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L. Peter Jennergren

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Fourth revision, August 26, 2002

SSE/EFI Working Paper Series in Business Administration No. 1998:1

Abstract All steps of the McKinsey model are outlined. Essential steps are: calculation of free cash ﬂow, forecasting of future accounting data (proﬁt and loss accounts and balance sheets), and discounting of free cash ﬂow. There is particular emphasis on forecasting those balance sheet items which relate to Property, Plant, and Equipment. There is an exemplifying valuation included (of a company called McKay), as an illustration. Key words: Valuation, free cash ﬂow, discounting, accounting data JEL classiﬁcation: G31, M41, C60

Stockholm School of Economics, Box 6501, S - 11383 Stockholm, Sweden. The author is indebted to Joakim Levin, Per Olsson, and Kenth Skogsvik for discussions and comments.

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Introduction

This tutorial explains all the steps of the McKinsey valuation model, also referred to as the discounted cash ﬂow model and described in Tom Copeland, Tim Koller, and Jack Murrin: Valuation: Measuring and Managing the Value of Companies (Wiley, New York; 1st ed. 1990, 2nd ed. 1994, 3rd ed. 2000). The purpose is to enable the reader to set up a complete valuation model of his/her own, at least for a company with a simple structure (e. g., a company that does not consist of several business units and is not involved in extensive foreign operations). The discussion proceeds by means of an extended valuation example. The company that is subject to the valuation exercise is the McKay company. The McKay example in this tutorial is somewhat similar to the Preston example (concerning a trucking company) in Copeland et al. 1990, Copeland et al. 1994. However, certain simpliﬁcations have been made, for easier understanding of the model. In particular, the capital structure of McKay is composed only of equity and debt (i. e., no convertible bonds, etc.). The purpose of the McKay example is merely to present all essential aspects of the McKinsey model as simply as possible. Some of the historical income statement and balance sheet data have been taken from the Preston example. However, the forecasted income statements and balance sheets are totally diﬀerent from Preston’s. All monetary units are unspeciﬁed in this tutorial (in the Preston example in Copeland et al. 1990, Copeland et al. 1994, they are millions of US dollars). This tutorial is intended as a guided tour through one particular implementation of the McKinsey model and should therefore be viewed only as exemplifying: This is one way to set up a valuation model. Some modelling choices that have been made will be pointed out later on. However, it should be noted right away that the speciﬁcation given below of net Property, Plant, and Equipment (PPE) as driven by revenues is actually taken from Copeland et al. 2000. The previous editions of this book contain two alternative model speciﬁcations relating to investment in PPE (cf. Section 15 below; cf. also Levin and Olsson 1995). In one respect, this tutorial is an extension of Copeland et al. 2000: It contains a more detailed discussion of capital expenditures, i. e., the mechanism whereby cash is absorbed by investments in PPE. This mechanism centers on two particular forecast assumptions, [this year’s net PPE/revenues] and [depreciation/last year’s net PPE].1 It is explained below how those assumptions can be speciﬁed at least somewhat consistently. On a related note, the treatment of deferred income taxes is somewhat diﬀerent, and also more detailed, compared to Copeland et al. 2000. In particular, deferred income taxes are related to a forecast ratio [timing diﬀerences/this year’s net PPE], and it is suggested how to set that ratio.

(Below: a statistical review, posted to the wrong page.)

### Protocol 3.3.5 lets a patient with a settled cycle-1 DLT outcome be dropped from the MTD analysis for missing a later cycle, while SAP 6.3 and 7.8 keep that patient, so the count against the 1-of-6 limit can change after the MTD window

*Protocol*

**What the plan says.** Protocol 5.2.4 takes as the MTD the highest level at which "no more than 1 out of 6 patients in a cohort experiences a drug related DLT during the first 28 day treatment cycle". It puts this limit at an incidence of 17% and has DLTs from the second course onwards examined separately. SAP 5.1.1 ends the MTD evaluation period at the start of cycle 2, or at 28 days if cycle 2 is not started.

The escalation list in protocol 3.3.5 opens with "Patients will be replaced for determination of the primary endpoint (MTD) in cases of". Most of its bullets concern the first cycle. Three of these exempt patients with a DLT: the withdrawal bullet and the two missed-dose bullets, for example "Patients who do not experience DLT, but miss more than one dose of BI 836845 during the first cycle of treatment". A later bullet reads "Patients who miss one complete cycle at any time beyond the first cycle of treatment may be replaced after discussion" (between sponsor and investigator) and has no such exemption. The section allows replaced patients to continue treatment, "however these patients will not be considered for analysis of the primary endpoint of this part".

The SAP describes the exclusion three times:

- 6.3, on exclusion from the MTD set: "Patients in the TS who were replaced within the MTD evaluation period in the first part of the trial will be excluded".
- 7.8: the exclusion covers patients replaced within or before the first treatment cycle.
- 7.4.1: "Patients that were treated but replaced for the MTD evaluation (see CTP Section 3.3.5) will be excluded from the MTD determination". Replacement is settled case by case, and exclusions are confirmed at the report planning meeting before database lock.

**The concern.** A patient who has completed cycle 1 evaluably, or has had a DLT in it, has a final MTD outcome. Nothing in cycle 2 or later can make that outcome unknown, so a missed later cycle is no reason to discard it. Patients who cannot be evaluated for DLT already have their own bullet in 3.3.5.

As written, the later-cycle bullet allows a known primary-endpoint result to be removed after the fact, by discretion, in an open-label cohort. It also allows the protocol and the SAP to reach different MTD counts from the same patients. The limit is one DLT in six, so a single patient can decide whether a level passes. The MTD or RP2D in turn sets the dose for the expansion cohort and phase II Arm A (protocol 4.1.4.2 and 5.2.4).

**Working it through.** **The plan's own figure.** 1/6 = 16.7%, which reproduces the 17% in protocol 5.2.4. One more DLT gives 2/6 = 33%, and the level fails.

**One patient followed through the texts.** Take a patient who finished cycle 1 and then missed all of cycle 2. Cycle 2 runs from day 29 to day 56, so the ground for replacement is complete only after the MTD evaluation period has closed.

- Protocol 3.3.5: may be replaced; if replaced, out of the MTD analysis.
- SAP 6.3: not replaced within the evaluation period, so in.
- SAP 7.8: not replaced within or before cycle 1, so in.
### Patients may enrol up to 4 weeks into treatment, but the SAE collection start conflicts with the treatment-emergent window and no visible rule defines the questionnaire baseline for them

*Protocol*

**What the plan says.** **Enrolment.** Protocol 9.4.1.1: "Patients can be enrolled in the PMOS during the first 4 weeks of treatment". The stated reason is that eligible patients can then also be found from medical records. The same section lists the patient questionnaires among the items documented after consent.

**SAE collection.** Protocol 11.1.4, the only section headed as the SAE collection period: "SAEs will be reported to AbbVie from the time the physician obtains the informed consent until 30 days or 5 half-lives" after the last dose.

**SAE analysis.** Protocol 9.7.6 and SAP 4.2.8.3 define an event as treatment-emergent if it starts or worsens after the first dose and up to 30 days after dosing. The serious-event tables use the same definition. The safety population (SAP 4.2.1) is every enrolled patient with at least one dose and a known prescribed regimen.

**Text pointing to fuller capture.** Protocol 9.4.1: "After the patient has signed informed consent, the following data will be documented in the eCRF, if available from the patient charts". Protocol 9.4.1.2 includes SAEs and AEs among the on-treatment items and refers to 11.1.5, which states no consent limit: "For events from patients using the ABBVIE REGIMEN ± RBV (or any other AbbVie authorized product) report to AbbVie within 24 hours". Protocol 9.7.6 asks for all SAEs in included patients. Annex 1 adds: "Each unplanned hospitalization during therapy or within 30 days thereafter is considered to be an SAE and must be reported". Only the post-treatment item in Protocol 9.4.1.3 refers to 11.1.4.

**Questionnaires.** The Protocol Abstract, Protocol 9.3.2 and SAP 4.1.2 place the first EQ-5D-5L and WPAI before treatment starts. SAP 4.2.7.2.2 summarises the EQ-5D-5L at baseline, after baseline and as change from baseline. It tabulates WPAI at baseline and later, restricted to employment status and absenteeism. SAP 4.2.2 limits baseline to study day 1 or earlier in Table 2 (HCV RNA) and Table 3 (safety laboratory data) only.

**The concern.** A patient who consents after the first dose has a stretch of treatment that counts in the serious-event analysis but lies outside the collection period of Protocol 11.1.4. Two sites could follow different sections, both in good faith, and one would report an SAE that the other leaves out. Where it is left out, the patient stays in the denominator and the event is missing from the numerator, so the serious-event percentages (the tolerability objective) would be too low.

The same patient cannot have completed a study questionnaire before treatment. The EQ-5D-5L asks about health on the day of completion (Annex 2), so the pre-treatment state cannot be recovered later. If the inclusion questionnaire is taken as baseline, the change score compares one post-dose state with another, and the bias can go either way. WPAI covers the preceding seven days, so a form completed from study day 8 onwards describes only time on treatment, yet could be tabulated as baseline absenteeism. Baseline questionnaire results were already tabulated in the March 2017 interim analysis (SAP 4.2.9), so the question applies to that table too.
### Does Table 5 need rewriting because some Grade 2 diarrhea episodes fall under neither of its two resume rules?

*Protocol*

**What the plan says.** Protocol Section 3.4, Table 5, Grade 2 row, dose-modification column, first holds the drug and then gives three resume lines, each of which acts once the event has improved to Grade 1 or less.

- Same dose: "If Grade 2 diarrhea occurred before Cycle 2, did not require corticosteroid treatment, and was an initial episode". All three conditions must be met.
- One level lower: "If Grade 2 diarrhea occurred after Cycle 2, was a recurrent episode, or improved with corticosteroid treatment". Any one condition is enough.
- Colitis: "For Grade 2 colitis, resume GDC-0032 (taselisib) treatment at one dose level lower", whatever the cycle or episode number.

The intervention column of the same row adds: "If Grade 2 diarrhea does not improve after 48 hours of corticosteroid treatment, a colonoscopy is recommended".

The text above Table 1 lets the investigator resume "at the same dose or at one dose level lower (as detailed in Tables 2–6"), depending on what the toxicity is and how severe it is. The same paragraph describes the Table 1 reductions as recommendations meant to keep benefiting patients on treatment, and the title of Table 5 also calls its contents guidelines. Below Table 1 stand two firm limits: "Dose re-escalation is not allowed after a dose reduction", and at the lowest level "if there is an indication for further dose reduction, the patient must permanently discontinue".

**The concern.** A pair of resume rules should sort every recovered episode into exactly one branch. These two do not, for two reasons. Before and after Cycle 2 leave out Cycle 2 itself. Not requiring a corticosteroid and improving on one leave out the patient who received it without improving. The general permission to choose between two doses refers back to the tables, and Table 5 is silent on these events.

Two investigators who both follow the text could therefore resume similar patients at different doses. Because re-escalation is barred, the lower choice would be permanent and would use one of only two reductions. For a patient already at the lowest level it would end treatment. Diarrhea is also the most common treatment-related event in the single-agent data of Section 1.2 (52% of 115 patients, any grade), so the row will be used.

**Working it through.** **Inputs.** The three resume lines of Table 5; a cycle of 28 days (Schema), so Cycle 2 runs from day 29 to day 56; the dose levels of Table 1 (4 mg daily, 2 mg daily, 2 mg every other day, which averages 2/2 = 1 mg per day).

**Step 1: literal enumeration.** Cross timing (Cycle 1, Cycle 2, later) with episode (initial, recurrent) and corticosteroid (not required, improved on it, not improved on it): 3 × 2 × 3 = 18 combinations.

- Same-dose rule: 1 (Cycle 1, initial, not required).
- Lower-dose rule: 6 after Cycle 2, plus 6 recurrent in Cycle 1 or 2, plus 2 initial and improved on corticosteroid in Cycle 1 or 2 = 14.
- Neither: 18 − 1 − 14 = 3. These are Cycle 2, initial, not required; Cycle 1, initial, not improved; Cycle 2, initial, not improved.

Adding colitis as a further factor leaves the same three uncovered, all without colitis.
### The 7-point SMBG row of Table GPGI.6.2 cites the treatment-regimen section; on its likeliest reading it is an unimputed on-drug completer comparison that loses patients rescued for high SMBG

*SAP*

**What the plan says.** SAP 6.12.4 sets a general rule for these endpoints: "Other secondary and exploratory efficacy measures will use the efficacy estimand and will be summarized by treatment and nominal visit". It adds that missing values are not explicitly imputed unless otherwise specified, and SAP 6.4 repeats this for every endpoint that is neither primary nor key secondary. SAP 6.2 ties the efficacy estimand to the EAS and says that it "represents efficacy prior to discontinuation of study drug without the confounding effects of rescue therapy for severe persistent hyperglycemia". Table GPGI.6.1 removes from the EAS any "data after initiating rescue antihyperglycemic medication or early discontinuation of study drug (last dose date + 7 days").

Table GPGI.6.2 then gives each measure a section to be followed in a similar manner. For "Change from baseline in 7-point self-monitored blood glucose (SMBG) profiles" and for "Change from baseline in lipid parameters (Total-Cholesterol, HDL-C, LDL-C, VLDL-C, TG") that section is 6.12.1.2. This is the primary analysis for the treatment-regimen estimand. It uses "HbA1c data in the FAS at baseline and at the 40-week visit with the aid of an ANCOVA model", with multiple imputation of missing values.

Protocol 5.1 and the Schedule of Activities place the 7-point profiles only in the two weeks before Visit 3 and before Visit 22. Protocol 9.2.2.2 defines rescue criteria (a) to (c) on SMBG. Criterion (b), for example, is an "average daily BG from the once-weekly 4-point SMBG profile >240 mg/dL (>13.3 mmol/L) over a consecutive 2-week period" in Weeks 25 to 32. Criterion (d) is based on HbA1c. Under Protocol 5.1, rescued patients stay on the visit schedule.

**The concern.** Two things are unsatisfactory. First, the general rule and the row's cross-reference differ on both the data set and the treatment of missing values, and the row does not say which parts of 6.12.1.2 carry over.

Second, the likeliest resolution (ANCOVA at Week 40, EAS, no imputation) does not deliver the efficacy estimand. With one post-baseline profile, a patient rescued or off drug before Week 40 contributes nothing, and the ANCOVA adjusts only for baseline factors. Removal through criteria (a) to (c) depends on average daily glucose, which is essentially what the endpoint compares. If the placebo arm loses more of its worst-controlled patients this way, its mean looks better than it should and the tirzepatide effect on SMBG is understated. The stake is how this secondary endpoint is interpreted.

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Square brackets are used to indicate speciﬁc ratios that appear in tables in the spreadsheet ﬁle.